A thing which had been discarded and, instead of having been disposed off with the other useless things, had found refuge in the solitary ward of Number 7. It was the most beautiful thing in the entire asylum, more beautiful than the bed of wild flowers along the wall of the compound.
The Umbrella Man is a short story about the inmate of an asylum. Insanity has caused him to lose his identity to a mere Number 7. He lives a monotonous and dreary life, almost numb in a place that has forgotten what beauty was.
There was just one possession that he treasured and that was an umbrella which he carried with him.
He felt lucky to have chanced upon the umbrella with yellow-and-red stripes. It had become his playmate.
All he wished for was rain, and yet the non arrival of it didn’t sadden him. Even though the author paints a very dismal picture on the surface, if we delve deeper, we can see that Number 7 is not quite without anything. The story weighs heavy with symbolism. Every night he talks to the image of a little child and comforts him.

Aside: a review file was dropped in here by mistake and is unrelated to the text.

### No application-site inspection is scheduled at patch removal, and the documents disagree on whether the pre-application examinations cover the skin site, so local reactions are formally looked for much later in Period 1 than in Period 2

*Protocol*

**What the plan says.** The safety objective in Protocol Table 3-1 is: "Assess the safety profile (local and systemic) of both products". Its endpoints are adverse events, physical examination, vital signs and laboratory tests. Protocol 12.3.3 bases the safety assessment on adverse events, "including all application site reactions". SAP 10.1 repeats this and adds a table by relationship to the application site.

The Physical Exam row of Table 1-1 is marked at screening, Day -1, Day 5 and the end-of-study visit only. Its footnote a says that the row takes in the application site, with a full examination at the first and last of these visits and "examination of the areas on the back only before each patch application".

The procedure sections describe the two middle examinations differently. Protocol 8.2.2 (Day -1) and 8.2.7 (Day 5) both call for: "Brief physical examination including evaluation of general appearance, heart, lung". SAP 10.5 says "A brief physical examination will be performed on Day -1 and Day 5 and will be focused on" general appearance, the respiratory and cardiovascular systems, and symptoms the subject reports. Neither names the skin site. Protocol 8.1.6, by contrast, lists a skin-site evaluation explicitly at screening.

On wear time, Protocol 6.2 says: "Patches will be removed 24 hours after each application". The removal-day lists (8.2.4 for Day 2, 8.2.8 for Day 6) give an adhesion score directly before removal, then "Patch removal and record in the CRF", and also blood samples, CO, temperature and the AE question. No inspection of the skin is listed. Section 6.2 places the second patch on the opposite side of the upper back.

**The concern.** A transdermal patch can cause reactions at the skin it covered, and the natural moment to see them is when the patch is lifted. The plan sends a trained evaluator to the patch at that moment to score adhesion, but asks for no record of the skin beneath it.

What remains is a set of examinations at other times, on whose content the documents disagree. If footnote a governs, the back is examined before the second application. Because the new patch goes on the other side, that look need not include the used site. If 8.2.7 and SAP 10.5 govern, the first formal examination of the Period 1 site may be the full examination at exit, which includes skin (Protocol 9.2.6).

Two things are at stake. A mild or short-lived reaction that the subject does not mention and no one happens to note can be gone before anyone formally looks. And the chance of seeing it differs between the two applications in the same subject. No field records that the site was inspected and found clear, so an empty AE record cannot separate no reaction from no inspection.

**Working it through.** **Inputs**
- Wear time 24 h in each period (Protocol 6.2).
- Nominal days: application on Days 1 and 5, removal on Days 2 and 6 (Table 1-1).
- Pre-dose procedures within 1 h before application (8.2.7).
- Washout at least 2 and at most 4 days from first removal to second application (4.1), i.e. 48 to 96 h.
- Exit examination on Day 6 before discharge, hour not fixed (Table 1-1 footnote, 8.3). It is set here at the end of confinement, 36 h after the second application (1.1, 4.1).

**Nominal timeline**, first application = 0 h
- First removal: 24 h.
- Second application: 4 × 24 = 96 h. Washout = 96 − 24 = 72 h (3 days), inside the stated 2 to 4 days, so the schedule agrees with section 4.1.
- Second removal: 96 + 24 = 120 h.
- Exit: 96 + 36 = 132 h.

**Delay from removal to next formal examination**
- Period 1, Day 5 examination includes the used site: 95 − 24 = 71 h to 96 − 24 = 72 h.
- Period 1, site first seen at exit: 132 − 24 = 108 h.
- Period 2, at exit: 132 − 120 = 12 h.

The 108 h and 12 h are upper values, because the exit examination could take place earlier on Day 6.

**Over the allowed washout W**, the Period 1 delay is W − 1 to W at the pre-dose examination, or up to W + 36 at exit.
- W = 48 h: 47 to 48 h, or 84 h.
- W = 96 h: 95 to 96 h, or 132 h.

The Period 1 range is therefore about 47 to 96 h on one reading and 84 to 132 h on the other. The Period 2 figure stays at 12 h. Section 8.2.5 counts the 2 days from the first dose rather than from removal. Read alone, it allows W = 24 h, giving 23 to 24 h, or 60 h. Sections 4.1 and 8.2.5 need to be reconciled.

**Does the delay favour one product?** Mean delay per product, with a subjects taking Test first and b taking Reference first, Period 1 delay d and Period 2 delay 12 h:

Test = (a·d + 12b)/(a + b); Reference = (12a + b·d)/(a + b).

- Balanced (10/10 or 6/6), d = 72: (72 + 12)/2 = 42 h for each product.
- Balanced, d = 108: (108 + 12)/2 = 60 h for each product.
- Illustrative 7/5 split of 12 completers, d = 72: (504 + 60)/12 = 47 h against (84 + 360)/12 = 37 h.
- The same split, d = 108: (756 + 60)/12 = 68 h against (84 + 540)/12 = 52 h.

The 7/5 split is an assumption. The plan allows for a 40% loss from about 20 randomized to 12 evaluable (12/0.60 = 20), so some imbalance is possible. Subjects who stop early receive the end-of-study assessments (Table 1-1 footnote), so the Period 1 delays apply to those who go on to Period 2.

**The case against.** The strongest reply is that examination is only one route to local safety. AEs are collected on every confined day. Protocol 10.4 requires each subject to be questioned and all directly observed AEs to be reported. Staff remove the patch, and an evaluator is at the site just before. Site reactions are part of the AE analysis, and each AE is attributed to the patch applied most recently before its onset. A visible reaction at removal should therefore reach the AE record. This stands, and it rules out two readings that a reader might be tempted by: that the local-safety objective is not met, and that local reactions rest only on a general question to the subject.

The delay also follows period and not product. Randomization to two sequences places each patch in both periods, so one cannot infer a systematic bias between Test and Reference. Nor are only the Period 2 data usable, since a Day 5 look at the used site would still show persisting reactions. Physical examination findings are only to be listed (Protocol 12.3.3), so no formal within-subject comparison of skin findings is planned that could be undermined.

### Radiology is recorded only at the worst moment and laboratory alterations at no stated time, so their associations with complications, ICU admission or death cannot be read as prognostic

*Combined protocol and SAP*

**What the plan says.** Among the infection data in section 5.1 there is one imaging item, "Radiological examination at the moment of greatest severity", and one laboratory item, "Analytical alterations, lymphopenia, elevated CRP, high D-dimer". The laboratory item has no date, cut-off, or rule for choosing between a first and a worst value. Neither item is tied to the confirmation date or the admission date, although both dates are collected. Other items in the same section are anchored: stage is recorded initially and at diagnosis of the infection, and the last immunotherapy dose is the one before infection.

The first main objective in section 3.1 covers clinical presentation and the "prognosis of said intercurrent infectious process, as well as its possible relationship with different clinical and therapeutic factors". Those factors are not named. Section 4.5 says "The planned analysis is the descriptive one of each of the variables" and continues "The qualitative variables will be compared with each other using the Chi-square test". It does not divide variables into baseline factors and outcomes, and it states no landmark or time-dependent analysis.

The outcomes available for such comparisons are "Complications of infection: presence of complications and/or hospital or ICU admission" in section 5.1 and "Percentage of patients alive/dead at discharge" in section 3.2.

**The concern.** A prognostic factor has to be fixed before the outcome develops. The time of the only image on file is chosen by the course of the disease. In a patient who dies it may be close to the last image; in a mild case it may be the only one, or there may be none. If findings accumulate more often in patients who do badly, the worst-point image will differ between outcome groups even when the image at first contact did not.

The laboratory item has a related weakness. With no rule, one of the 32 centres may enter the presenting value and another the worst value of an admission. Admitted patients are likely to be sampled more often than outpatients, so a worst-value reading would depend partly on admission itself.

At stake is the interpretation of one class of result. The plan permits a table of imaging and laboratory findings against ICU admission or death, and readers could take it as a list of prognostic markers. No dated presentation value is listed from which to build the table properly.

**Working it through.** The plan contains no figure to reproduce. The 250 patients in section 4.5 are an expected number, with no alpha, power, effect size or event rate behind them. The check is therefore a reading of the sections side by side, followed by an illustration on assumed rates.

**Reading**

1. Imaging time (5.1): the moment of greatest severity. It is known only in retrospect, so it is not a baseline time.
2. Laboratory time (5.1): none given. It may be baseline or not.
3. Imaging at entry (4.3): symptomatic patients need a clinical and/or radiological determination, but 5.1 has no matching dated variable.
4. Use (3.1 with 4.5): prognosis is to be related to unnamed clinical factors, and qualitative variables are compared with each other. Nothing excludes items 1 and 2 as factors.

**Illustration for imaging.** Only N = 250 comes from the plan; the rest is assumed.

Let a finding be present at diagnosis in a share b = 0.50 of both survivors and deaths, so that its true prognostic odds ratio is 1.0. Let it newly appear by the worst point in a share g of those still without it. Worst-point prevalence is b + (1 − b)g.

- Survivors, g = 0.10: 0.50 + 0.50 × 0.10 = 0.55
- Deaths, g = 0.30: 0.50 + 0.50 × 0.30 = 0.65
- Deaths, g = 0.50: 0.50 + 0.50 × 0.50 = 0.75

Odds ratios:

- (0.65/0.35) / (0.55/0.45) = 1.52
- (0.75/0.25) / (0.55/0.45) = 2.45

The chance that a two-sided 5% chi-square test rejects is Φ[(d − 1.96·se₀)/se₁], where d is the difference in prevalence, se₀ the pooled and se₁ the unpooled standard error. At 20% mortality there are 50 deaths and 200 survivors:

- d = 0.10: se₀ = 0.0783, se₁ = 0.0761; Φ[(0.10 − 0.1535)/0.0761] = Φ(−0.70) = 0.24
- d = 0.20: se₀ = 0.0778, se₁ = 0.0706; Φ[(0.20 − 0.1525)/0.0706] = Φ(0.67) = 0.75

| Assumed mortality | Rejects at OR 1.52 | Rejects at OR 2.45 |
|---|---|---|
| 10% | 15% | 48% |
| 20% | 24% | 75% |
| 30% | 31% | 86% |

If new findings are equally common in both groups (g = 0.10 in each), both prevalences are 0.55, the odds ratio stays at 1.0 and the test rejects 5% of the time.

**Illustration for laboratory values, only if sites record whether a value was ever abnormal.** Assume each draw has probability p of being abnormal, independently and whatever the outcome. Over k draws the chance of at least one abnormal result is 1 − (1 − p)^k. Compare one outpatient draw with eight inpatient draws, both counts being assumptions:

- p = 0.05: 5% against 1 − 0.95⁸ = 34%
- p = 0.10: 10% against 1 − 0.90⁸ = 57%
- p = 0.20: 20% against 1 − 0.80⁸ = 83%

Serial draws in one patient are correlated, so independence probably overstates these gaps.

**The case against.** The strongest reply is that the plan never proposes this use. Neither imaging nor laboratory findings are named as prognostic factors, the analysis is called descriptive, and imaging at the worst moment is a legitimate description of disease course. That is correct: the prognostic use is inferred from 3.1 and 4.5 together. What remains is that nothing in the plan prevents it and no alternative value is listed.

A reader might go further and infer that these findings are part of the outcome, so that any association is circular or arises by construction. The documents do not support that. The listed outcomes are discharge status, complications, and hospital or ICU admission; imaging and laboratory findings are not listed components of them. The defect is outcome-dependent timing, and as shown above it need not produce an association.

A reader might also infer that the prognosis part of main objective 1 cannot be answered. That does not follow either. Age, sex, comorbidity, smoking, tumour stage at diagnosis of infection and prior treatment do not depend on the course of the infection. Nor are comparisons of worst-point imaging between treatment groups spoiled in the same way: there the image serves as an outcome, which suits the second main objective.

For years, during his life in isolation in the asylum, the child never grew up. The man grew old.
In other words, Number 7 may have grown old, barely alive, but his inner self was still young and hopeful and that hope was not in vain.
Eventually, the clouds gathered up and rain splattered on the ground on the very day he is released. Number 7 is a free man and he is seen walking away from the prison of his mind into hope and freedom, a road he has never seen before, leaving nothing but wet footprints in his wake.
The analogy created between the umbrella and mankind is beautiful:
The umbrella was utterly worthless without the rain.
Likewise, what is mankind without hope?
With the absence of hope, a man is dead even before he actually dies.
The Umbrella Man is an ambivalent short read that talks about the intricate relationship between man and hope in life, and its vitality for survival.
My rating for this short story – 4/5 stars